From London to Dubai to Tokyo, all eyes are fixed on how the change in the city known for its big businesses and global connections will affect other international businesses and governments.
“De Blasio is basically challenging the conventional wisdom about big cities that has been in effect for 20, 30 years,” says John Cassidy, staff writer for the New Yorker.
Cassidy says that because of globalization and the possibility for big banks and companies to move around, city governments found themselves shaping their policies to become more attractive and competitive to those businesses.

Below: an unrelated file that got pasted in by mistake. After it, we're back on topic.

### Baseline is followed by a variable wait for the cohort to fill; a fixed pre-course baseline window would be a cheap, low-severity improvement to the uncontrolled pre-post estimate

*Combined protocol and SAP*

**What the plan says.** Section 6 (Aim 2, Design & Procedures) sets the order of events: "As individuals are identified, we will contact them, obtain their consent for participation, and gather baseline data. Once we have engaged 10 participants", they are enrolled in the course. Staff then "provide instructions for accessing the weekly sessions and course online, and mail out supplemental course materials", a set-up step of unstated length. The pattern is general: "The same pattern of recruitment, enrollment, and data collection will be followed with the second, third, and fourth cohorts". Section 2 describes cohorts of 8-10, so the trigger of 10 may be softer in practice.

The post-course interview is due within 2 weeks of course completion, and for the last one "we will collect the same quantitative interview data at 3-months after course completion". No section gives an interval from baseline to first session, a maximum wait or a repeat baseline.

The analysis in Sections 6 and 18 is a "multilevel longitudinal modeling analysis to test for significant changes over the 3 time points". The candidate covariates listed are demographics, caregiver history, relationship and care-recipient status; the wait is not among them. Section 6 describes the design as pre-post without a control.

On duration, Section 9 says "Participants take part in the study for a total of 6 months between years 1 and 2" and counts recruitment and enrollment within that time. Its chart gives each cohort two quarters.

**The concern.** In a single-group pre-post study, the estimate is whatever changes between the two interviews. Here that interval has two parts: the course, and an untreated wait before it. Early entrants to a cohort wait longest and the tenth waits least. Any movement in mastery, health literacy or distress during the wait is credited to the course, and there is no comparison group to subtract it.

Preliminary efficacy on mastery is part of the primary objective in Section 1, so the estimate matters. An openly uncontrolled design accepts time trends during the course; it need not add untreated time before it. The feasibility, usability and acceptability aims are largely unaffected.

But de Blasio, Cassidy says, is “challenging that idea head on, saying 'look, these people want to live in New York because it is a great city.'”
As a young man in the 1980s, de Blasio travelled to Nicaragua and became an admirer of the country’s ruling Sandinistas.
“My work was based on trying to create a more fair and inclusive world. I have an activist’s desire to improve people’s lives,” he told the New York Times’ Javier C. Hernandez in September.
But Cassidy believes that all the years that have passed since de Blasio's time in Nicaragua has “changed and matured” him.
We’ll have to wait and see, he adds, how he does as mayor.
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